Spodoptera latifascia Walker Lepidoptera Noctuidae

Natural History

Distribution. These native armyworms are found in eastern states, primarily along the Gulf Coast. They also are found in the Caribbean and in Central and South America. Adults and sometimes larvae of sweetpotato armyworm, Spodoptera dolichos (Fabricius), may occur as far north as Kentucky and Maryland. Velvet armyworm, Spodoptera latifascia (Walker), rarely is numerous outside the Gulf Coast area and is more damaging than sweetpotato armyworm in Florida and Central America.

Host Plants. These insects are general feeders, and only occasionally damage vegetables in the United States. Among vegetable crops damaged are asparagus, bean, corn, cowpea, pepper, potato, sweet potato, turnip, and probably others. Sweetpotato armyworm is known to damage cotton, and has also been called the "larger cotton cutworm." Velvet armyworm also is a common pest of ornamental plants in Florida.

In studies conducted in Honduras, velvet army-worm oviposited preferentially on Amaranthus spp. and Ixophorus unisetus weeds relative to corn and sorghum; however, only amaranths, Amaranthus spp., were good hosts for larvae (Portillo et al., 1996b). Other weeds known to sustain larvae are sea purslane, Thrianthema portulacastrum; sena, Cassia leiophila; mor-ningglory, Ipomoea sp.; Melampodium divaricatum; and purslane, Portulaca oleracea (Portillo et al., 1991,1996a).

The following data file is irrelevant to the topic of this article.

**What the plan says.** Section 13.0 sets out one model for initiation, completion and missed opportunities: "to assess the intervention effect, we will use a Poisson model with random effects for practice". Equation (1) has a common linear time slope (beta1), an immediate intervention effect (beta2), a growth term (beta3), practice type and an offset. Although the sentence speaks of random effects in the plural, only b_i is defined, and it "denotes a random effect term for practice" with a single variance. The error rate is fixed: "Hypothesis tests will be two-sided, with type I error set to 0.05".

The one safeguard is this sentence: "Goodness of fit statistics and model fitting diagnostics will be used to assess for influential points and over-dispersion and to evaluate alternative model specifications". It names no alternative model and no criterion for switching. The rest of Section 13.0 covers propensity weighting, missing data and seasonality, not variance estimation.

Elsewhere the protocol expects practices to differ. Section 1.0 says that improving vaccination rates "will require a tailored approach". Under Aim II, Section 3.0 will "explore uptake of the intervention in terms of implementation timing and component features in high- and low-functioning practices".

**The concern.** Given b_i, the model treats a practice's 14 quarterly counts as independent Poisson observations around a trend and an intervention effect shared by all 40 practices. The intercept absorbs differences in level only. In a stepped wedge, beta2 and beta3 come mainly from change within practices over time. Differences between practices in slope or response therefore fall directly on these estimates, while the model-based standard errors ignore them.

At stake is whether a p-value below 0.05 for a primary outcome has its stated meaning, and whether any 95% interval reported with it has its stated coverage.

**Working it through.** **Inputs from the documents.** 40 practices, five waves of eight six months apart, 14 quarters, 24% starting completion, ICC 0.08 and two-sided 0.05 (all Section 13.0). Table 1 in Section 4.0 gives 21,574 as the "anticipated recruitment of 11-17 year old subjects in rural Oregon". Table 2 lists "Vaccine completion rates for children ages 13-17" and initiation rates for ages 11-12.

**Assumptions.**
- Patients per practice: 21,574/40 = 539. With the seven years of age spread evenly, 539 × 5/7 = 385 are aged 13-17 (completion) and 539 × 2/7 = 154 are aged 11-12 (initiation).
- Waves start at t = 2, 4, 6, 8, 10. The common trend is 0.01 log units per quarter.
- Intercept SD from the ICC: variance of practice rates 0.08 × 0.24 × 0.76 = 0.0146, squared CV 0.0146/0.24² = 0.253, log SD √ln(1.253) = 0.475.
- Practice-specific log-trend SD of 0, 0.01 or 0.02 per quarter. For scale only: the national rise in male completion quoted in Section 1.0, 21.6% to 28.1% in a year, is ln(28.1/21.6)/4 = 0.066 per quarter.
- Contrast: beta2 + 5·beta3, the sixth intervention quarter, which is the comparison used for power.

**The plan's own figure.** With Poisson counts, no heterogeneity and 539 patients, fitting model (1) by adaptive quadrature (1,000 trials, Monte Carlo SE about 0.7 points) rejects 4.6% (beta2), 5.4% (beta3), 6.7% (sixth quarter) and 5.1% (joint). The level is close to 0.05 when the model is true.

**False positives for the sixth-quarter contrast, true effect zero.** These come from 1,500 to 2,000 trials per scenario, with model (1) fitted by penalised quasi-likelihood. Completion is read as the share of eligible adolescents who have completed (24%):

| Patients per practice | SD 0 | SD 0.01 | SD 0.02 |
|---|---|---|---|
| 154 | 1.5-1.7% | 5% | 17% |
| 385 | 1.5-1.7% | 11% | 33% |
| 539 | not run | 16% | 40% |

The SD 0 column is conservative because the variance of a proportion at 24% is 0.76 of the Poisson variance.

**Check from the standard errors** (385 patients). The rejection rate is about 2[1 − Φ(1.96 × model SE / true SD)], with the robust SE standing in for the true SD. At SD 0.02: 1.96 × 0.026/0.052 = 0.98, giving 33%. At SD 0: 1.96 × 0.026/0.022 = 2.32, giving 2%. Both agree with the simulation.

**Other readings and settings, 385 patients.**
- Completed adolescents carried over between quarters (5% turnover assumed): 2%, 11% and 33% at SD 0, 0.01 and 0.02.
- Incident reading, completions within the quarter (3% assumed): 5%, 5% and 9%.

Natural Enemies. Sweetpotato armyworm is parasitized by Winthemia quadripustulata (Fabricius) (Diptera: Tachinidae). Velvet armyworm is parasitized by Archytas marmoratus (Townsend) and Winthemia sp. (Diptera: Tachinidae), Chelonus sp. (Hymenoptera: Braconidae), Euplectrus plathypenae Howard (Hymen-optera: Eulophidae), and Trichogramma sp. (Hymenop-tera: Trichogrammatidae). Velvet armyworm is also known to be infected with a Vairimorpha sp. (Micro-sporidia: Nosematidae) and a nuclear polyhedrosis virus.

Life Cycle and Description. The biology of these insects is poorly known. Larvae have been collected from July-November, and "several" broods of S. doli-

chos are reported to occur annually in Tennessee (Crumb, 1956). Development from the egg to adult stage requires 35-50 days.

  1. The egg closely resembles that of yellow-striped armyworm, Spodoptera ornithogalli. It is a slightly flattened sphere, and measures about 0.46 mm in diameter and 0.36 mm in height. The egg bears about 50 narrow ridges that diverge from the center. They are laid in clusters of 200-500 eggs on the undersides of leaves, and bear scales from the female's abdomen. Apparently females produce 5003000 eggs. Duration of the eggs stage is 4-8 days.